Image courtesy of Casa Mantra Ponto

When we’d looked for hotels about a week out, the ones in Bellagio were sold out. We’d wanted to stay there as we had heard it had the most nightlife and restaurants of all the adorably inciting mid-lake villages.    The shortage on led me to search for apartments online and luckily we found availability at the cutest little apartment, run by Maria at Bellagio Centre Town.

We spent most of the weekend either eating, sitting in a cafe, or strolling down the beautiful Italian streets.   We tried to see how slow we could get our pulses.

Taking in the view of the opposite shoreline, Varenna

Bellagio at dusk

Evening falls on Bellagio

The food was amazing.  Par for the course in Italy.  We forget how bad it is in Geneva until we travel.   We gorged ourselves with the multiple courses like we’d never eat again.   We sipped crisp proseccos at sunset and drank lovely Lombardy and Piedmont wines as the night continued.

Cappacino on the waterfront

Some folks enjoying the homemade  gelato – we enjoyed it each afternoon…

So I stay convinced that heaven on earth is Italy.

Sunshine in Neuchâtel

I had been feeling a little glum lately – I think a combination of missing the U.S., friends, Gabe, and a little cabin fever from the rain and surgery recovery.    So, S invited me to join her, T and her two guests on an outing to Neuchâtel last Friday.

I’d heard it was a neat Swiss town so was excited for a chance to see it.   Traveling with S is like having a personal tour guide.  She has an amazing knack for history and even better, the retention and relation of this knowledge.  I love the history, just can’t remember it and relate it all.   So, as we walked the colorful streets, she pointed out a neat things to take note of (you can learn more about these on her blog).


As we walked, I just enjoyed the sunshine.   It hasn’t been too frequent lately so it was glorious to soak in the rays and even remove my jacket partway through the day.    Don’t you just love the puffy white clouds in the blue Swiss sky?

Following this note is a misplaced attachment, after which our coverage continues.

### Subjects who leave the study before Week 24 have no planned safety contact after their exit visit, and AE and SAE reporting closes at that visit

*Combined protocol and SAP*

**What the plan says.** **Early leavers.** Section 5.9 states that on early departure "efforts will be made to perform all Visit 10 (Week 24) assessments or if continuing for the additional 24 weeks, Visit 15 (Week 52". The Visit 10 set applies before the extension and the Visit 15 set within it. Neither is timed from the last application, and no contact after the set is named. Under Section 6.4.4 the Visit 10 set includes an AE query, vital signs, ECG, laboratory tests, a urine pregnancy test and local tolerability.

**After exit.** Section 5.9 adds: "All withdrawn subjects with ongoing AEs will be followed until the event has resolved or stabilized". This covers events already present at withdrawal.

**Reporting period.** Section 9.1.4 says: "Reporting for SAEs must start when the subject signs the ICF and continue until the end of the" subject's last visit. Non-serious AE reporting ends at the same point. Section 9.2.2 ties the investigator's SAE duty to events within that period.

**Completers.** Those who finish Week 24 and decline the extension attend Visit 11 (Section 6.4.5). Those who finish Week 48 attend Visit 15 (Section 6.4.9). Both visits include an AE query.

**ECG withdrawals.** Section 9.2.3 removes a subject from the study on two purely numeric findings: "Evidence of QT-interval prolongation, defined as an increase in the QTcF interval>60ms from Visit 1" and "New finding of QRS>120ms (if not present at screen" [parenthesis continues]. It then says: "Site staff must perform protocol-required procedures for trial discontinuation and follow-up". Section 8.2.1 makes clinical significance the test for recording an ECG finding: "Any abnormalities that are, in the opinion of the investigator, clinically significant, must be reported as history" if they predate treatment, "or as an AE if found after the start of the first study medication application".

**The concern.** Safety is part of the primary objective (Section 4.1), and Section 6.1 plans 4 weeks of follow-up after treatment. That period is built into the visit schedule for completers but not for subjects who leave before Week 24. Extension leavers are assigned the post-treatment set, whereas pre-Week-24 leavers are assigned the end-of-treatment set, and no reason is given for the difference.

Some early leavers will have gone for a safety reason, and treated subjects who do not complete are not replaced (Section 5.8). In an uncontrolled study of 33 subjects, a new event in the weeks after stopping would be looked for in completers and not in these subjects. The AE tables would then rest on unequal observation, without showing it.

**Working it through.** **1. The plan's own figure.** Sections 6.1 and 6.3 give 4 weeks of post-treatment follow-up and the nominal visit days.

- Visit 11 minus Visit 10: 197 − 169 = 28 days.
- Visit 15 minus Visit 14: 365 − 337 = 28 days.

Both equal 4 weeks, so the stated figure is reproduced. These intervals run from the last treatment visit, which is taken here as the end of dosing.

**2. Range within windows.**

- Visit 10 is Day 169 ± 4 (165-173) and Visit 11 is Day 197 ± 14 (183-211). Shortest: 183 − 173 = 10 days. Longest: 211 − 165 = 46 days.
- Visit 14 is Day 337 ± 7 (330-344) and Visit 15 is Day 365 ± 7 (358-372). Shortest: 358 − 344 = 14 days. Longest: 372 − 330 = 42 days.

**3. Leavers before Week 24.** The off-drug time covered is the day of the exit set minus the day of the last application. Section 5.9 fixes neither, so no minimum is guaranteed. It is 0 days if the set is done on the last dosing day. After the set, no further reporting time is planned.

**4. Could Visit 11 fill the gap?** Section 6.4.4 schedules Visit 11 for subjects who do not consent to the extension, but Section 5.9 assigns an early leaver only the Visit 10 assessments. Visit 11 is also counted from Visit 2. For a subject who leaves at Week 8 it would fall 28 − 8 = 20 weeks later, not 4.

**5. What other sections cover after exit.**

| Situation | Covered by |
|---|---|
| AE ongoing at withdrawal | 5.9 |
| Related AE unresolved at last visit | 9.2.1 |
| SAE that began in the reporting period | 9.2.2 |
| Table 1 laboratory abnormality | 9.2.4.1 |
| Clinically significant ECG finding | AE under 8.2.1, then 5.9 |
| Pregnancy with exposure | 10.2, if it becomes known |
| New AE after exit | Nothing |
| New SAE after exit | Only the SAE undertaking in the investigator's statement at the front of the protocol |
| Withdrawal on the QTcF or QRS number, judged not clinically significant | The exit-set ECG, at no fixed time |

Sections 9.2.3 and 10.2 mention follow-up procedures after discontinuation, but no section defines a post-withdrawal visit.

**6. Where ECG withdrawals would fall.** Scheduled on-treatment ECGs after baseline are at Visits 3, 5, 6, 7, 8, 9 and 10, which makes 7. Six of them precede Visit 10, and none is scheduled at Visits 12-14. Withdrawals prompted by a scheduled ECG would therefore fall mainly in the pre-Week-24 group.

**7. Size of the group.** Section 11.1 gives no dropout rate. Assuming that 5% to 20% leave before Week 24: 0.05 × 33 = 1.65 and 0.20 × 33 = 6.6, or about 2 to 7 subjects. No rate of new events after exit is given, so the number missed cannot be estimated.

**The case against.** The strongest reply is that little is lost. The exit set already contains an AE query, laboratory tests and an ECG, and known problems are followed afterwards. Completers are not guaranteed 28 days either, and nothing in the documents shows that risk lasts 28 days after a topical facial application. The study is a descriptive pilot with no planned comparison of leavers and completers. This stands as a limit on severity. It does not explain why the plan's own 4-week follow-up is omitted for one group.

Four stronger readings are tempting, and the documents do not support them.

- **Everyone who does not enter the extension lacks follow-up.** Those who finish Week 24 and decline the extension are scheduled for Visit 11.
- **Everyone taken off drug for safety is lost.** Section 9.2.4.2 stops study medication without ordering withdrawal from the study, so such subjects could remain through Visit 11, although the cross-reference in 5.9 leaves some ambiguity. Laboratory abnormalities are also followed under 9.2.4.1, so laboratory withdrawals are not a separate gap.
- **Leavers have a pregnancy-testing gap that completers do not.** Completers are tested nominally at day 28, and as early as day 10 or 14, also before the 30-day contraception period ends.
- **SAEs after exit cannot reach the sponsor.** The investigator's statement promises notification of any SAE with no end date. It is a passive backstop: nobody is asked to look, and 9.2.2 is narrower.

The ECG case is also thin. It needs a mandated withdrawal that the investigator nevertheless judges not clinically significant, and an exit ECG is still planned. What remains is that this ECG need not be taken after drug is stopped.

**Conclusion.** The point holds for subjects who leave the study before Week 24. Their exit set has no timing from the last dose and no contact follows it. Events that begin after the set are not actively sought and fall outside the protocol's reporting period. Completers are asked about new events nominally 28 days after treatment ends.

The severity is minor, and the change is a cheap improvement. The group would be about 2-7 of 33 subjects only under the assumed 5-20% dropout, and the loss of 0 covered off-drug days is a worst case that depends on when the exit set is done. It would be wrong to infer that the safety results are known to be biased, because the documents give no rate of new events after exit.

We concluded our walking tour of Neuchâtel with a picnic on the lake, all sharing things we brought along, before heading to 3 more interesting stops on the eastern side of Switzerland.


Thanks to S and Neuchâtel for the beautiful day.

Alpine views in Zweisimmen and Château D’Oex

As mentioned in the previous post about our trip on The Golden Pass, we stopped in two towns on the journey back.

The first of the towns was Zweisimmen.   I’ll be honest that I had no idea what to expect (not listed in my tour books) but I suggested to E-dawg that we hop off the train and spend an hour there until the next train would pass.

We found an adorable German speaking village, full of cows.   We wandered around its quiet streets enjoying the fresh air.

This is Zweisimmen!

We caught the train an hour later and hopped off again at Château D’Oex.  Readers might find this town familiar as we stopped there twice for the Hot Air Balloon Festival.  After the Friday night “Night Glow” show  failed to produce any balloon pictures, I begged Gabe to go back the following Sunday for more.  And that is when I fell in love with this little village known to be the Swiss capital of ballooning.


Welcome to Château D'Oex (pronounced Shat-oh Day)

It was really neat for me to see the difference in winter vs. spring.  The town is totally different.      Originally, I was going to sit at a café and rest my feet while E-dawg explored.   But I couldn’t help myself wanting to climb up to the top of the chapel with her for the views!

Streets of Château D'Oex

Climbing up the steps of the chapel, greeted by amazing spring flowers